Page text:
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“My only wound is Frantz.”

Ratio shifts are so last year; leave it to François Ozon to instead approach time and emotion through the use of color in Frantz. Bringing something unique to a film that could have otherwise been a stuffy post-WWI drama about a German woman mourning the loss of her husband who meets a Frenchman leaving flowers at his grave, Ozon uses music as a trigger for pain and color as a trigger for joy.

Repression abounds in Frantz and the restrained performances by its leading and supporting cast are beautifully representative of a period in which everyone is trying to maintain a strong front in the face of extreme loss. This is, after all, a war-torn realm we’re diving into. The few moments of emotion are meant to feel overwhelming, with the film’s gorgeous black-and-white cinematography slowly being filled in by color as characters reminisce on their dearly departed, and snapped back to bleakness once nostalgia dissipates.

This becomes one of the methods with which Ozon queers the narrative that Ernst Lubitsch once presented with his pre-code feature Broken Lullaby. Criticisms of the film being lacking in queerness and adhering to the structure of an average period drama seem to miss the point. More in tune with Christian Petzold’s Phoenix in the way it presents individuals falling into the roles of others, Ozon forces this German woman and French man to fall into each other and into their dead friend/lover. There is no erotic content, as repression is the name of the game, but the queerness here is grounded in obsession and roleplaying (as much of the filmmaker’s career engages with).

With Frantz, we witness two individuals trapped in their pain, both willing to do anything in order to escape it, but primarily falling into alternate personas. Where our Frenchman Adrien (Pierre Niney) falls in love with Frantz (Anton von Lucke) by being Frantz, by being his friend, by playing a role that he has no right to play and has no real awareness how to play, Anna (Paula Beer) instead manages to fall in love with Adrien by doing precisely the same in being Adrien. We indulge ourselves by diving deep into the interests of those we want to know better and, in many ways, become one with that individual. Ozon, then, chooses to ensure that Anna, Adrien, and Frantz, all become a part of each other.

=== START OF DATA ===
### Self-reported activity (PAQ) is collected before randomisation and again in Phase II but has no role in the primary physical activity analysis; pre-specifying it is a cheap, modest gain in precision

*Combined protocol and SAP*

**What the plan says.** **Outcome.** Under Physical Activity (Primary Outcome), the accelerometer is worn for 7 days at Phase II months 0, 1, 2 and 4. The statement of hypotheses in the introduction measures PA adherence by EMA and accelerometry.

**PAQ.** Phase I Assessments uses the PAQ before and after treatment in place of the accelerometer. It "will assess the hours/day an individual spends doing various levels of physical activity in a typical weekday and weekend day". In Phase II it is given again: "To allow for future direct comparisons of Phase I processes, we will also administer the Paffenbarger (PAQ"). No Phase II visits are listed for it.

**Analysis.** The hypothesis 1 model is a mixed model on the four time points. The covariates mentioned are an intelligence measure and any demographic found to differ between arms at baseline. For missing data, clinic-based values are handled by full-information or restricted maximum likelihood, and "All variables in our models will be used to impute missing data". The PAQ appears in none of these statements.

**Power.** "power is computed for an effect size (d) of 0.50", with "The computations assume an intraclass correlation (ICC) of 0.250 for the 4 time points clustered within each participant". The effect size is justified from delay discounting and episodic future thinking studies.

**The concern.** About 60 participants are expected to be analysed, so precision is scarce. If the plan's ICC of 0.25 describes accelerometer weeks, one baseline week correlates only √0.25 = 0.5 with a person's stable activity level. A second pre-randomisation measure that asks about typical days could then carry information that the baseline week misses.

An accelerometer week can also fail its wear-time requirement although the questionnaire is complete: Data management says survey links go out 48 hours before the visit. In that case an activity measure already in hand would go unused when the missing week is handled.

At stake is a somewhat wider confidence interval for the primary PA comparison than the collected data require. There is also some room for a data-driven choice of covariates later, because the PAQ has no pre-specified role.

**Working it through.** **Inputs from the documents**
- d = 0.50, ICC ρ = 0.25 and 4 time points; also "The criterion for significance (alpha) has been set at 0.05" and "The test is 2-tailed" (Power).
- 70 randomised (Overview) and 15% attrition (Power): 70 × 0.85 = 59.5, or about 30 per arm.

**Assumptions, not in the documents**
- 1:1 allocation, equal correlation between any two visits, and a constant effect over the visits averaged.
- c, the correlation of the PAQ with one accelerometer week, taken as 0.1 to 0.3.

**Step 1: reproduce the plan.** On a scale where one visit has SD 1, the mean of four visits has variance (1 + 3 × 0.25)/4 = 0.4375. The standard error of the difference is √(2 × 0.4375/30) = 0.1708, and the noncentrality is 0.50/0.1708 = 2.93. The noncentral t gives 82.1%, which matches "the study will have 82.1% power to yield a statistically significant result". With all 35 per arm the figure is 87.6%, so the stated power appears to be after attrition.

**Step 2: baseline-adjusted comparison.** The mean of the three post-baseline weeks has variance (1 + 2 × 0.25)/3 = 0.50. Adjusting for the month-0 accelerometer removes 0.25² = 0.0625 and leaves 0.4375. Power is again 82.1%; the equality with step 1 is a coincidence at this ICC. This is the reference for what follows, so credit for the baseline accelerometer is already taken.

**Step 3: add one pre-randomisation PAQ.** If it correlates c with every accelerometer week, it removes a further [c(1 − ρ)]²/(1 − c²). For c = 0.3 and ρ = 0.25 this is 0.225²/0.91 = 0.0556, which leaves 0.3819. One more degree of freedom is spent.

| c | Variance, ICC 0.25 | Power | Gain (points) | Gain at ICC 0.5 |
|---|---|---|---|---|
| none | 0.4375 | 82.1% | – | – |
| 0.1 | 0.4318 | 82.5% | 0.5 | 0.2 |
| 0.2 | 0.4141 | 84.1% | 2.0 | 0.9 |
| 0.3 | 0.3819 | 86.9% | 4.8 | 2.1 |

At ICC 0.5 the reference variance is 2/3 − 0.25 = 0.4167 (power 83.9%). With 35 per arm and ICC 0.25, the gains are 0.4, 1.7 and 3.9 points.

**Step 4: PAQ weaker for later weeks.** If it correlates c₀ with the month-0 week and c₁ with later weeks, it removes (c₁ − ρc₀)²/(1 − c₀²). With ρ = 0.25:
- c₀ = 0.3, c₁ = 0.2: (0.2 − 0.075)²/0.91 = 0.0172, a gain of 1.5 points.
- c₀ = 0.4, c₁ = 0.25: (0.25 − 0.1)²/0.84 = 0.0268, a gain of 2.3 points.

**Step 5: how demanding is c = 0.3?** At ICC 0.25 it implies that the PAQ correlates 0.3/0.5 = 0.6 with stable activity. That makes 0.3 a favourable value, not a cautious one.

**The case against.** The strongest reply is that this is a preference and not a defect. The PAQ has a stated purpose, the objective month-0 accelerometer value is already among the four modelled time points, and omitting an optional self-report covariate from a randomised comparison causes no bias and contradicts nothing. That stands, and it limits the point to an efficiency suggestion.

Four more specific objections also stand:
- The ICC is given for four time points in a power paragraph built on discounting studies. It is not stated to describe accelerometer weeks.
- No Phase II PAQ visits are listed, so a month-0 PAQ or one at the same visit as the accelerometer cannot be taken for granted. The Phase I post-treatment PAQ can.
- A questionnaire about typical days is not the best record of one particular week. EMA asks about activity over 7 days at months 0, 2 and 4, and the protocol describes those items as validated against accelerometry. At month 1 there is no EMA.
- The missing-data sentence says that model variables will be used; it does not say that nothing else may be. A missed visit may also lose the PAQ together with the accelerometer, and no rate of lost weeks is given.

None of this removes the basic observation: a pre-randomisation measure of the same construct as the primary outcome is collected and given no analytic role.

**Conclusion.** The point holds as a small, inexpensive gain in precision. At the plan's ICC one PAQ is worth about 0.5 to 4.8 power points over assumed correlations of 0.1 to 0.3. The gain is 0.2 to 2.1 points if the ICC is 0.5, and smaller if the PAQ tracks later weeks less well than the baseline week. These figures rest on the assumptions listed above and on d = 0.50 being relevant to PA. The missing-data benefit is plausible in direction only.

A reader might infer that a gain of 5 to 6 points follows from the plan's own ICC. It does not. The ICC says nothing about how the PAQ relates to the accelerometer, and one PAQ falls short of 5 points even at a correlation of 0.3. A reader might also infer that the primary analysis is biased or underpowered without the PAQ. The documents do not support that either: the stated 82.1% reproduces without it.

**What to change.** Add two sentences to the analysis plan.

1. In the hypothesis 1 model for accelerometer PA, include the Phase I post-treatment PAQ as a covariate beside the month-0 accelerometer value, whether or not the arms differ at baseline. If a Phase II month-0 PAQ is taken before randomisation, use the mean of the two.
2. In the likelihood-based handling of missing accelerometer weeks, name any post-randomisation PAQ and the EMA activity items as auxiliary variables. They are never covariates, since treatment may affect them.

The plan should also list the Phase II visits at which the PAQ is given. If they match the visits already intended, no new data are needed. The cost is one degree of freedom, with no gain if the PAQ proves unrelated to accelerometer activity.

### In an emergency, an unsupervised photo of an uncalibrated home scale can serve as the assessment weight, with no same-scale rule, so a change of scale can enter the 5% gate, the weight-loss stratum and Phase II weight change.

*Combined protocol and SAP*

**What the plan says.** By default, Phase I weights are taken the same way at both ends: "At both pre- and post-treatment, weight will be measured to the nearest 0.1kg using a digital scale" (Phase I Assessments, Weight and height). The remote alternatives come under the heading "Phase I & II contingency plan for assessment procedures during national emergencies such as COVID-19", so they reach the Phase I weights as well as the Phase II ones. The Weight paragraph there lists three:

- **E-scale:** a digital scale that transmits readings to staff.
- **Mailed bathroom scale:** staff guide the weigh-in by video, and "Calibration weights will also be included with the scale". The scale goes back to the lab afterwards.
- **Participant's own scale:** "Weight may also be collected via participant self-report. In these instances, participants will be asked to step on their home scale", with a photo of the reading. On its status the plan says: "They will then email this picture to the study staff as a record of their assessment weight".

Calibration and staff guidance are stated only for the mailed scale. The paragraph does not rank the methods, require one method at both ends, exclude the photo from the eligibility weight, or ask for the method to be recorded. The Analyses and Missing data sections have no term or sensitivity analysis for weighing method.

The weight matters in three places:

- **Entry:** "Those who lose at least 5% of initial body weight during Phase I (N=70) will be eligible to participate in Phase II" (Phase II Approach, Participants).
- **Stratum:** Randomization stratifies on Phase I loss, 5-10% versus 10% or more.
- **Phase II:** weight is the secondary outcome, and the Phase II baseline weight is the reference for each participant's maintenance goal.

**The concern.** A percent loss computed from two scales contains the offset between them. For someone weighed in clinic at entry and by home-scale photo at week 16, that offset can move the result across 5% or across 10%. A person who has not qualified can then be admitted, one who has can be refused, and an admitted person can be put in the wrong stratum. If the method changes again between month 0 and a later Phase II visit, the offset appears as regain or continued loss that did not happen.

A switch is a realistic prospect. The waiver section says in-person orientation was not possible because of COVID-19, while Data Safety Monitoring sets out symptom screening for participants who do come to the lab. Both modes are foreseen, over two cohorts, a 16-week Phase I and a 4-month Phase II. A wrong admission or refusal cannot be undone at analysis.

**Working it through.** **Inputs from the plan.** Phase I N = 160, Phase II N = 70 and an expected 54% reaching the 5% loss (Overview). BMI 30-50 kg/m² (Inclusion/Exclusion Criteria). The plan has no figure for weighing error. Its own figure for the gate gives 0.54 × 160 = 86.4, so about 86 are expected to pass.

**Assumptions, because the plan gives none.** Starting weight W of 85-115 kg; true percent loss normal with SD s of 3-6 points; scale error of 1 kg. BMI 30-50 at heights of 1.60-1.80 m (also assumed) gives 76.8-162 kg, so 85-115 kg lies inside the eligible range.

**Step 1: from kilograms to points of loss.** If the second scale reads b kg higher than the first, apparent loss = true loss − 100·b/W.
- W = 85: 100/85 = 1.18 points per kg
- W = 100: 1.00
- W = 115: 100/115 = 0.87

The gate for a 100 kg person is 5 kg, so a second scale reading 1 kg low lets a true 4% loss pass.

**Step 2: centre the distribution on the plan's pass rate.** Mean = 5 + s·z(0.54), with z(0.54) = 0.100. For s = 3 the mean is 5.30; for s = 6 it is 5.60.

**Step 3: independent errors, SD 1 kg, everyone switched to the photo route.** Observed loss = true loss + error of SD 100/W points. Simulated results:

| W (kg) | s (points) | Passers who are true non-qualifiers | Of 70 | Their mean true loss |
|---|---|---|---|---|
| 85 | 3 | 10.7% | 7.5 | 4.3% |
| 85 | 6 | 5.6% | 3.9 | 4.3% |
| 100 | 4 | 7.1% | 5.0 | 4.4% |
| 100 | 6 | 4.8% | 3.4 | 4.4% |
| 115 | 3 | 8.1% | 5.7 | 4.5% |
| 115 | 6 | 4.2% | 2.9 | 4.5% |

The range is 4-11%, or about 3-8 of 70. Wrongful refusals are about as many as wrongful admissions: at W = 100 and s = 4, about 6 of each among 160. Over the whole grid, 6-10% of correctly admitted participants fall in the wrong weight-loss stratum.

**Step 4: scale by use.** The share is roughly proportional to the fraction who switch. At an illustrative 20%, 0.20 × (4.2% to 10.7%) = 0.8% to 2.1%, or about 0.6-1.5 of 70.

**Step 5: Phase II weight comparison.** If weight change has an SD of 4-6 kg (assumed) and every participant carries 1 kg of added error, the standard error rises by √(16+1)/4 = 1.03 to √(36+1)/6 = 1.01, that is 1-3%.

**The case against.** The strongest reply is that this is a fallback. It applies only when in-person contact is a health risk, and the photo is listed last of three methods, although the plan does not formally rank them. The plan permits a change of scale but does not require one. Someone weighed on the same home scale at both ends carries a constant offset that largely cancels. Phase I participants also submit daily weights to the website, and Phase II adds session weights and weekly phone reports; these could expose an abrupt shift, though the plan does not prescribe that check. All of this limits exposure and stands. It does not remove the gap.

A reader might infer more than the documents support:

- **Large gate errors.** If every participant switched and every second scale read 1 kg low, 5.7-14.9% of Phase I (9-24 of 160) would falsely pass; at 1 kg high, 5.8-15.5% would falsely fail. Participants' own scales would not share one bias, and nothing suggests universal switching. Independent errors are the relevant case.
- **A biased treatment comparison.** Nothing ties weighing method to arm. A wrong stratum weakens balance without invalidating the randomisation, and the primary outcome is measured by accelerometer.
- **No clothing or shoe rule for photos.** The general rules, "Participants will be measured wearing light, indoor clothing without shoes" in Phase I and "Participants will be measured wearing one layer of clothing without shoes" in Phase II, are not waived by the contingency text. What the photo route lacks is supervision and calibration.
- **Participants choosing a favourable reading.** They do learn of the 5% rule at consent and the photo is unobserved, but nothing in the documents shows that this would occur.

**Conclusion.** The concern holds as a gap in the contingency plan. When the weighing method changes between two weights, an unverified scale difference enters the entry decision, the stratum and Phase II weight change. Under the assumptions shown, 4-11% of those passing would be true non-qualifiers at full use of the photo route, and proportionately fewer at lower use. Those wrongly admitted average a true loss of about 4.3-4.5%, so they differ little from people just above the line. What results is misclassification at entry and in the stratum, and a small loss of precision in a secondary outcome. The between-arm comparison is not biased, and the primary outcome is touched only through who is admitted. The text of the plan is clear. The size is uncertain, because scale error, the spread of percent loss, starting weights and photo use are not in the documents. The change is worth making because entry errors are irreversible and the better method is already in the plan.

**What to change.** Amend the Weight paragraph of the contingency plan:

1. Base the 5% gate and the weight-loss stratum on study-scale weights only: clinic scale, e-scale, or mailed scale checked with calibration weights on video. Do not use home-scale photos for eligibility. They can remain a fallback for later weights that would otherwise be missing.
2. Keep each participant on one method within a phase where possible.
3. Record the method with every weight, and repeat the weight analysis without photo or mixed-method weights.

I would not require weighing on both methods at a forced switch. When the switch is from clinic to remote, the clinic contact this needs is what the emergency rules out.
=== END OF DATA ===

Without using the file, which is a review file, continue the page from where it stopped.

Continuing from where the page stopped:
The parallels between the battlefield of war and the internal battlefield that one must deal with after the war are where Frantz thrives most and the performances–particularly Beer in moments of silence and bursts of emotion–mirror this. Death, ultimately, unites us all; be it the death of another, the depiction of death elsewhere, the longing to die ourselves, or the push to go on living when once that seemed impossible.

Directed by François Ozon; written by François Ozon & Philippe Piazzo; based on the film Broken Lullaby by Ernst Lubitsch & Maurice Rostand’s play L’homme que j’ai tué; 113 minutes.

Frantz is currently undergoing a limited theatrical release. It played at the Miami Film Festival on Saturday, March 4th, and will be opening in Miami on March 31st at Coral Gables Art Cinema and O Cinema Miami Beach. It will also expand to the Cosford Cinema on April 14th.